So I’ve mentioned I know a little bit about everything, but these collectibles are something I’m not totally versed in: Breyer Horses. I’ve come across many of these on my recent scouting adventures so I wanted to learn more (and then share with you what I learned).
Make sure it’s an AUTHENTIC Breyer Horse
I reached out to a friend of mine who has a Breyer Horse collection from her younger years. Here are a few pointers on what to look out for when buying or collecting:
Authentic Breyers have raised marks on their back legs (the flank). The mark includes year of production, manufacturing country, “C” for copyright, and a company marking (could be “BMC,” “B,” “Breyer,” “Breyer Molding Co.,” or “Reeves”).
Pro Tip: If it was made before 1960, it may not have a raised mark. A sticker or a hang tag would verify the authenticity – however, those usually don’t survive over the years.
Check out the CONDITION
It’s all about the ears – well, at least one part of the value is. Breyer Horses are collectors’ items, but they are also toys for horse-crazy kiddos and sometimes they get a little wear and tear. Ears are the first to go or get nicked. Condition plays a big part in value, so if you’re looking to sell, try to find models in good condition (with all their ears).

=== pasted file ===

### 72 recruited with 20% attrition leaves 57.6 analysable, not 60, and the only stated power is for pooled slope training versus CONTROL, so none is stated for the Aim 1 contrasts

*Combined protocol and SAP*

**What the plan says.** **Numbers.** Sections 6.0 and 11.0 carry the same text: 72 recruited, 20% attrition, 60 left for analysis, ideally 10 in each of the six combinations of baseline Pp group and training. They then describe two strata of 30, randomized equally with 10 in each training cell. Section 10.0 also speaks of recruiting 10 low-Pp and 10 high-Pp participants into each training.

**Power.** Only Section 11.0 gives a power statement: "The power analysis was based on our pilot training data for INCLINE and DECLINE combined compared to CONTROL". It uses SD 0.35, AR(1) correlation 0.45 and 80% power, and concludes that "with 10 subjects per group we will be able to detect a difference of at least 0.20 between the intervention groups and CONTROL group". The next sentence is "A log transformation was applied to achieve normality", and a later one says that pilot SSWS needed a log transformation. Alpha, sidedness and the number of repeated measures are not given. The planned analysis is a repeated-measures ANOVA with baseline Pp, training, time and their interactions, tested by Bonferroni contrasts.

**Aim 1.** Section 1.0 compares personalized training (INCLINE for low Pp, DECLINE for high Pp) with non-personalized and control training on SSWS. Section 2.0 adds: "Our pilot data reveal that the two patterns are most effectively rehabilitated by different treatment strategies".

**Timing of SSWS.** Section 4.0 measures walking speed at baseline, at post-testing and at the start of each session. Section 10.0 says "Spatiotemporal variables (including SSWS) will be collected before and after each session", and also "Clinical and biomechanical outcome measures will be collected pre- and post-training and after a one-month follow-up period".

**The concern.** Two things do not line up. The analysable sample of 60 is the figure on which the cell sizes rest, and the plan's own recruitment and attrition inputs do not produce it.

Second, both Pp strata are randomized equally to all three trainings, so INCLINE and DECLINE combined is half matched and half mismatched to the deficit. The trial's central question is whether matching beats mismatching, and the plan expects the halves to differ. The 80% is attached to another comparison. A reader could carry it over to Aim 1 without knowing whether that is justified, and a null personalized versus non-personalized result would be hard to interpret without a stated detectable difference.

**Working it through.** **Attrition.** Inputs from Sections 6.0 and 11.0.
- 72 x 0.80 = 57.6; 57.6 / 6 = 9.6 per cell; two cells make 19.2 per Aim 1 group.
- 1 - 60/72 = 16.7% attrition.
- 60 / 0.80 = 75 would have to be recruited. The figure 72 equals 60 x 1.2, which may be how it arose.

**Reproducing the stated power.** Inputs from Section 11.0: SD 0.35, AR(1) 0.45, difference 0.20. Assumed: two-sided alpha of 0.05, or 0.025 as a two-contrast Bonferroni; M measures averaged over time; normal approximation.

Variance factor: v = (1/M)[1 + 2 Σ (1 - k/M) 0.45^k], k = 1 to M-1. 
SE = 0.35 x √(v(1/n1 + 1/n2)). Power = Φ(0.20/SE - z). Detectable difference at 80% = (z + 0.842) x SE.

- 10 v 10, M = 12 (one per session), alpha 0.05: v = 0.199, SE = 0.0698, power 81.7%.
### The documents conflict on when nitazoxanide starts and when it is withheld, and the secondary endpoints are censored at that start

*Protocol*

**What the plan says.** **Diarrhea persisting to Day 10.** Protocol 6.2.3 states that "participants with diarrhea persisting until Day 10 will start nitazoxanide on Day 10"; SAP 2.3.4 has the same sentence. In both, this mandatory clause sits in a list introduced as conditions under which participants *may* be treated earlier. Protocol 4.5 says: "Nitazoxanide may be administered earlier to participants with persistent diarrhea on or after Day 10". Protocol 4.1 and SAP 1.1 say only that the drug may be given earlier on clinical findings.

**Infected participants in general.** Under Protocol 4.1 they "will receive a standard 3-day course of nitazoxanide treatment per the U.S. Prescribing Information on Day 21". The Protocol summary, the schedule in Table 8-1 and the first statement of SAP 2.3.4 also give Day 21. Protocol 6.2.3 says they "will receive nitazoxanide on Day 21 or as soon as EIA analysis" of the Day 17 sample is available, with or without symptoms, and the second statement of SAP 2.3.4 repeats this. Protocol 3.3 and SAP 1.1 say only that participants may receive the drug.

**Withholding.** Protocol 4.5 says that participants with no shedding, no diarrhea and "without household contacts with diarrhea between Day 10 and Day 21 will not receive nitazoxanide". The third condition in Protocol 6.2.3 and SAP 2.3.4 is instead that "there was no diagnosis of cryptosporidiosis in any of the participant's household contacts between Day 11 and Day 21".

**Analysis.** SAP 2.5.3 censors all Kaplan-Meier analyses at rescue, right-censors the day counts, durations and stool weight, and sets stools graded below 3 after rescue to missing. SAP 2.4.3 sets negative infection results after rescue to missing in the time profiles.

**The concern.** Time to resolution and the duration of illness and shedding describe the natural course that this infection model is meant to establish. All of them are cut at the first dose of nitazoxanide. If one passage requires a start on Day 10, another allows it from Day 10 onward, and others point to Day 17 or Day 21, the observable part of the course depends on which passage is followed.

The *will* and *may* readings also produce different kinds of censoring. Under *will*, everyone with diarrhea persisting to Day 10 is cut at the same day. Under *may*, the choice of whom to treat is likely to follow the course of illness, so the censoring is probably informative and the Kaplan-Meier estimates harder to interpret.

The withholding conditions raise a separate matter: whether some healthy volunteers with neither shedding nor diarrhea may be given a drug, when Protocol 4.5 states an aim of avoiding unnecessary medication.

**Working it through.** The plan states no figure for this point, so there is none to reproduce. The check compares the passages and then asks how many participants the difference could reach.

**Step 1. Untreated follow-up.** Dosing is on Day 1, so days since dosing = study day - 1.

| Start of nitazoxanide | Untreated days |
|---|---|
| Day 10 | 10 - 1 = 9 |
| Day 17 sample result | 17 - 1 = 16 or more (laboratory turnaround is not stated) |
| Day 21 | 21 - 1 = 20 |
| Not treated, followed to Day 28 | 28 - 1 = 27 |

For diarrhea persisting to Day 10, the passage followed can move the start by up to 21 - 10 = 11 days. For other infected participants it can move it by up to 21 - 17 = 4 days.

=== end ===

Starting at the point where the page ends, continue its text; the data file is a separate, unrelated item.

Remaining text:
Want to know the VALUE?
My best suggestion is look up past sales for similar models – eBay, forums, collector’s guides, etc, are all great resources. That will tell you what the market has been willing to pay in the past. Just make sure to note when they sold. Certain Breyer Horses go in and out of style, like most collectibles - so what may have been a top seller years ago may no longer be today.
Not sure WHAT you have?
A great resource is Identify Your Breyer (http://www.identifyyourbreyer.com/). They have a ton of information in one place where you should be able to identify which Breyer you have which can then help you determine the value.